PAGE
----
Cara Mia Theatre kicks off new residency with hopeful story 'a farm for meme' by Virginia Grise
Heading into its 25th anniversary season, Dallas’ Cara Mía Theatre has been awarded a grant (the largest in company history) to bring writer, Virginia Grise, to its staff as the Playwright in Residence for the next three years. The prestigious grant was funded from Andrew W. Mellon Foundation’s and HowlRound Theatre Commons’ National Playwright Residency Program. The kickoff to the residency is a Zoom performance, which played over the weekend: a farm for meme.
Grise and Cara Mia Theatre have a long history together. The company produced her play, blu, several seasons ago, and in August 2019 produced a workshop of her play, Your Healing Is Killing Me. The idea to apply for a grant came about as a way to deepen their artistic collaboration. Cara Mia Theatre Executive Artistic Director David Lozano said, “Virginia has a really special voice that resonates with our community and specifically, non-traditional theater goers. Because she's a poet of the hood. When we produced her play, blu, there was a visceral response to her work. She’s truly speaking their language, and putting their lives on the page.”
Grise’s career began as a high school teacher. She shared that at the time, she didn’t identify as an artist herself, but knew that art making was a way to create a space for her students to express themselves. So, she would invite different artists and writers to her classes. One of her collaborators, Raul Salinas [writer and bookstore owner based in Austin, TX] was facilitating writing workshops in juvenile detention centers. He insisted that Grise write a poem and share it at one of the workshops. Another program facilitator, poet Sharon Bridgeforth, took a liking to what Grise wrote and began mentoring her. Through Bridgeforth, Grise found a home with other women as part of a group called The Austin Project, an experience she said, “...became my creative home for several years. Writing for the theater was never something that was confined to plays or playwriting. For me, it’s always been a very collaborative art form. I think that gave me a freedom to think about work in different ways. I've never felt confined to the physical space of a theater. Through the work that I've done, I've worked with dancers, musicians, video artists, um, poets, visual artists, and in a number of different mediums.” Grise’s work has been performed in living rooms, under freeways – even The Alamo.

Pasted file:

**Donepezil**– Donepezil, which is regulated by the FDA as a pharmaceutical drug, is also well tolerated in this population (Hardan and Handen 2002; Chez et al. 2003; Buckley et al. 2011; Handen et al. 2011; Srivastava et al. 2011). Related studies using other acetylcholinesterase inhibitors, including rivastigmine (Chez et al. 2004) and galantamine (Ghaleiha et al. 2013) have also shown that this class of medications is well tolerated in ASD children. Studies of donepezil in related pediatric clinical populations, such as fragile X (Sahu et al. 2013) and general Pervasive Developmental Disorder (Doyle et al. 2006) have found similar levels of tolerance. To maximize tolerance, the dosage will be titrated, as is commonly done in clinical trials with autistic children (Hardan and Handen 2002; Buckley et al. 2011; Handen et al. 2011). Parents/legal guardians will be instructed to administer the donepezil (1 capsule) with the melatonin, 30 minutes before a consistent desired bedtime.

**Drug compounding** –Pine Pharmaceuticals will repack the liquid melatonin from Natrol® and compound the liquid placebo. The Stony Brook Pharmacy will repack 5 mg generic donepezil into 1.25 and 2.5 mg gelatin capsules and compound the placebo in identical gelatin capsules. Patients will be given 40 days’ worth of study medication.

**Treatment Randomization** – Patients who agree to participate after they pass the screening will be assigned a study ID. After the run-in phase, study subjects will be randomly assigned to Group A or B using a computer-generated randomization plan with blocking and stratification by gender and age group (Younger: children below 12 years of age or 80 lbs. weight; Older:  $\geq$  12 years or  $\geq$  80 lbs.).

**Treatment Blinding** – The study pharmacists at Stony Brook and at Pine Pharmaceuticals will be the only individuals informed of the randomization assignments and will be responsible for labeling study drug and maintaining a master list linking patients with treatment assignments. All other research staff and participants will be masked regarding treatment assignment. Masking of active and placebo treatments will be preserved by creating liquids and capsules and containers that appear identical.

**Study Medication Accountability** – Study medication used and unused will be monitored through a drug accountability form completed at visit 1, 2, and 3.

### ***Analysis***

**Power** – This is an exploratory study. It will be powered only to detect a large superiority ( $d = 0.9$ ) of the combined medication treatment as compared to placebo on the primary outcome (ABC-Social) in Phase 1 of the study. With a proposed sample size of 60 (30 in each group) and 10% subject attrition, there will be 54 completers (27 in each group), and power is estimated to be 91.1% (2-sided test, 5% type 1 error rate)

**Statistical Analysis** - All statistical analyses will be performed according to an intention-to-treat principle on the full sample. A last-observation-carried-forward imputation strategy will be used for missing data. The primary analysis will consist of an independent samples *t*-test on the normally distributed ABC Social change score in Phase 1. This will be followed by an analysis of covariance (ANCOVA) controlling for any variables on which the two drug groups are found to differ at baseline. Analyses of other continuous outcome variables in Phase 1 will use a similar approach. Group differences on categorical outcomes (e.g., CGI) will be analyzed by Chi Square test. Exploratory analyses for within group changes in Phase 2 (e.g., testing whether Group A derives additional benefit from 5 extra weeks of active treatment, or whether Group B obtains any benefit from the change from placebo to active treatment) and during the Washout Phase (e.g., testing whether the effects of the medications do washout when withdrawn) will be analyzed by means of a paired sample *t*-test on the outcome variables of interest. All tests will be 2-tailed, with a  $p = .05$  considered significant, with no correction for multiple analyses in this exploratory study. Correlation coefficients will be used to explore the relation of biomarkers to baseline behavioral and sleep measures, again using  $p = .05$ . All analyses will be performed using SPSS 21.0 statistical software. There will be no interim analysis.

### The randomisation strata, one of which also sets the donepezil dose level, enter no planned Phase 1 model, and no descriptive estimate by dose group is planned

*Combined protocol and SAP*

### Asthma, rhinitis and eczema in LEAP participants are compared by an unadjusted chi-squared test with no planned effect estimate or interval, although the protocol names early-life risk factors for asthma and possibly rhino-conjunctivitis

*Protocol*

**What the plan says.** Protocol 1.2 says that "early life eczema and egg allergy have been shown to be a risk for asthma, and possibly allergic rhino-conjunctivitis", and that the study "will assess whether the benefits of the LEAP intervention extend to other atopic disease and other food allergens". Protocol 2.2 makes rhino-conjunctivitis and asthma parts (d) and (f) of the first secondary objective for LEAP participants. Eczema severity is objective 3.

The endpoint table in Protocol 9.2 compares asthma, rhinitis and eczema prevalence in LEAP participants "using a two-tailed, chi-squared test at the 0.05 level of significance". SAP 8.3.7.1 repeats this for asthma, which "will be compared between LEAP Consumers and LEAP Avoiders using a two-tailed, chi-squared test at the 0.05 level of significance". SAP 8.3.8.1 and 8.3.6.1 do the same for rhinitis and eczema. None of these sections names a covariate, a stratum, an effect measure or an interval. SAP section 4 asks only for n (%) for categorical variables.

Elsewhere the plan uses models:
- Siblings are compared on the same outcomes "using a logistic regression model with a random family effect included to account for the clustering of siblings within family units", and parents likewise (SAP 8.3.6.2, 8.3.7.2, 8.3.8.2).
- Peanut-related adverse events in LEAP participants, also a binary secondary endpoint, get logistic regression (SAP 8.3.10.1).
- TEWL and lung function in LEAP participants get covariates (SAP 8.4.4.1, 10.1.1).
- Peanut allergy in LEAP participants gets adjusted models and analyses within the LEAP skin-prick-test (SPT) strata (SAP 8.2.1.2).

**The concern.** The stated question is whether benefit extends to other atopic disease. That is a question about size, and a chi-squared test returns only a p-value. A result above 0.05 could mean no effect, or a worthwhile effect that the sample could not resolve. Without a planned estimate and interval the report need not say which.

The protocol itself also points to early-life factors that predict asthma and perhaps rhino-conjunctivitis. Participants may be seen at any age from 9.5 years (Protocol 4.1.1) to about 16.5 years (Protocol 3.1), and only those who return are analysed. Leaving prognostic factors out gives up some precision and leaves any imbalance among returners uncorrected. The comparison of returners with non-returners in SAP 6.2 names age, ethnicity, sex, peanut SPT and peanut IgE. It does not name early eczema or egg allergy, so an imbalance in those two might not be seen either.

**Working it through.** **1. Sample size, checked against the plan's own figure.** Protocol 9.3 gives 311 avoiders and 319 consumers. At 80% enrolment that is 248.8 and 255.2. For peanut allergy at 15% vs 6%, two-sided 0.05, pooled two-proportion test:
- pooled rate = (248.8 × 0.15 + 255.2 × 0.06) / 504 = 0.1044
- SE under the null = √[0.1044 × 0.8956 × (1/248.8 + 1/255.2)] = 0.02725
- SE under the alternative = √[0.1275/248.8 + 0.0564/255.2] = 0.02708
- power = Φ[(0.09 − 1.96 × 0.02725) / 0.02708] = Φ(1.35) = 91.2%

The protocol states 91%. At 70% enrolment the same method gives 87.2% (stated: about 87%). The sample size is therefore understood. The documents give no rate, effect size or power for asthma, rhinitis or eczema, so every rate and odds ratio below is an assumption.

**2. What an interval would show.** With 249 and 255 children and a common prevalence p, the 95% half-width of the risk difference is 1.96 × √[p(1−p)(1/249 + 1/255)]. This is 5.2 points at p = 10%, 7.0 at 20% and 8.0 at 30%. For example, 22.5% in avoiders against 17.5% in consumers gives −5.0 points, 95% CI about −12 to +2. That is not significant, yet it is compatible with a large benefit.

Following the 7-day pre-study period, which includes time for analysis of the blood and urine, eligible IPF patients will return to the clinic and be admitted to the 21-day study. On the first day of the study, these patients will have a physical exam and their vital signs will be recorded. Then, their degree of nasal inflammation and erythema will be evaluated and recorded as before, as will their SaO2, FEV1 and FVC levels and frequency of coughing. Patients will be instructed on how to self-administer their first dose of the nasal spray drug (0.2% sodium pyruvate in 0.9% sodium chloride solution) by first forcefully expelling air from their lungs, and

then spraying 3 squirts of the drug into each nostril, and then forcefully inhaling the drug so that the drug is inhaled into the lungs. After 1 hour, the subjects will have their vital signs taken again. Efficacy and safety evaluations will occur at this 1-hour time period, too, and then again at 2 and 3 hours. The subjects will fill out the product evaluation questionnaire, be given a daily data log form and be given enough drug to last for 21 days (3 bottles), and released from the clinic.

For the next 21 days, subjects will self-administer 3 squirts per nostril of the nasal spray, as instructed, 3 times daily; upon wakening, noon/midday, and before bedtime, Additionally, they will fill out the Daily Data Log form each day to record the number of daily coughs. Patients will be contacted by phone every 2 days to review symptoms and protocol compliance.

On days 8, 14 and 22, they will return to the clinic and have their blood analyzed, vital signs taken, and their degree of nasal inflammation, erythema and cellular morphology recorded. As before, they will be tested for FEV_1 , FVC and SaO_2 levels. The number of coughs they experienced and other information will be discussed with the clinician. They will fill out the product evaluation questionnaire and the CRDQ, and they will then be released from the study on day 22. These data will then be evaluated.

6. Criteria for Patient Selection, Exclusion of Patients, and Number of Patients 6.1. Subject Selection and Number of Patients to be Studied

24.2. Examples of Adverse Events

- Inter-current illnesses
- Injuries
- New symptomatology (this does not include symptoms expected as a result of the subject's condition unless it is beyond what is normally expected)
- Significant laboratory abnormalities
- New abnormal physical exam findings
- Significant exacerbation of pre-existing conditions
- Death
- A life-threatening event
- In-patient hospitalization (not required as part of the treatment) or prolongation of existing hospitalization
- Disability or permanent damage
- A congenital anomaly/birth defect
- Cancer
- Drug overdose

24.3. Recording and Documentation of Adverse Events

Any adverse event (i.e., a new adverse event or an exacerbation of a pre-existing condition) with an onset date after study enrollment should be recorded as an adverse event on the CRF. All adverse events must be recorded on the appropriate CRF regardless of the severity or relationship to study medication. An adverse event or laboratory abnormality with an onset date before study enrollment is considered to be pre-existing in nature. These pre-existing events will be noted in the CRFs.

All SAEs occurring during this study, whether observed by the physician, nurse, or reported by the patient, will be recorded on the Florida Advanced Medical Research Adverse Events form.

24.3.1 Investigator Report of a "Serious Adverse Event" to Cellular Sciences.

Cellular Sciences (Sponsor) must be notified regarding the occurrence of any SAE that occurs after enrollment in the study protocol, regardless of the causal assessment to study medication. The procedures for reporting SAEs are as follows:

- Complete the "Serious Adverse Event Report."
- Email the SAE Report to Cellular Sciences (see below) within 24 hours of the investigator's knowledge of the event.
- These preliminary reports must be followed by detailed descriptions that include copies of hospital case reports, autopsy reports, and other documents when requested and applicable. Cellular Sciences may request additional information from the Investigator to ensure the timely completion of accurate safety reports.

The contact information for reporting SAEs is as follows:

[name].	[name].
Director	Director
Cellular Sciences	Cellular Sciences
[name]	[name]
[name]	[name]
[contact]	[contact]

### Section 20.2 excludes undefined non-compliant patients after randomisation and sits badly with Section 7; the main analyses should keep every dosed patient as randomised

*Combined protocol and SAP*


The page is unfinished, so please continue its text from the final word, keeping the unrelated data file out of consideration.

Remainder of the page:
Freedom, land, and community are common themes in her work. a farm for meme tells the story of the South Central Farm, which was built in a vacant lot after the 1992 LA rebellion. Essentially, something beautiful and alive was created out of destitution, and it was created with the resources of the immediate community.
In our conversation, Grise and I discussed the importance of community in her work. She told me, “The farm was built in a vacant lot of trash. I mean it was refrigerators, broken glass, and the farm was built on this 14 acre vacant lot, and became the largest urban farm in the nation. And so I think the question that I'm asking with the piece is what can we imagine where it seems like there may not be possibility? What can we imagine on a vacant lot? So, in this moment of all of these historical forces colliding, with the pandemic and the rebellions and everything else - what is it that we imagine? What do we dream? What are the seeds that we're going to plant?”
The virtual performance, directed by Elena Araoz and produced in collaboration with allgo and Innovations in Socially Distant Performance at Princeton University, is a mixed-media, visual monologue. Grise’s poetic storytelling is mashed up with paper collage animation and stock footage. In the short 20-minute program, a farm for meme imparted an innocent hope. The purity of planting seeds and creating something positive for the future, through the effort and knowledge of the local community, is illuminated through Grise’s graceful words. As I experienced the Zoom performance, I felt the childlike freedom of anything being possible. It is an inspiring narrative, and a balm within our pandemic reality.
Going forward, Lozano describes a vision of community partnership through Grise’s residency, and a reimagining of how the arts can not only entertain and engage audiences, but serve the community. Lozano shared, “there is authorship in everything Virginia does. So when she's talking about working with communities, that's a sense of authorship. Because when she leaves, she will have left her mark, and that will be part of her playwriting residency.”
Virginia Grise is the recipient of multiple writing awards and fellowships. Her published work includes Your Healing is Killing Me (Plays Inverse Press), blu (Yale University Press), The Panza Monologues co-written with Irma Mayorga (University of Texas Press) and an edited volume of Zapatista communiqués titled Conversations with Don Durito (Autonomedia Press). In addition to plays, she has created a body of work that is interdisciplinary and includes multimedia performance, dance theater, performance installations, guerilla theater, site specific interventions, and community gatherings.
At the time of publication, a farm for meme is available for replay in both English and Spanish (with ASL interpretation) on HowlRound TV.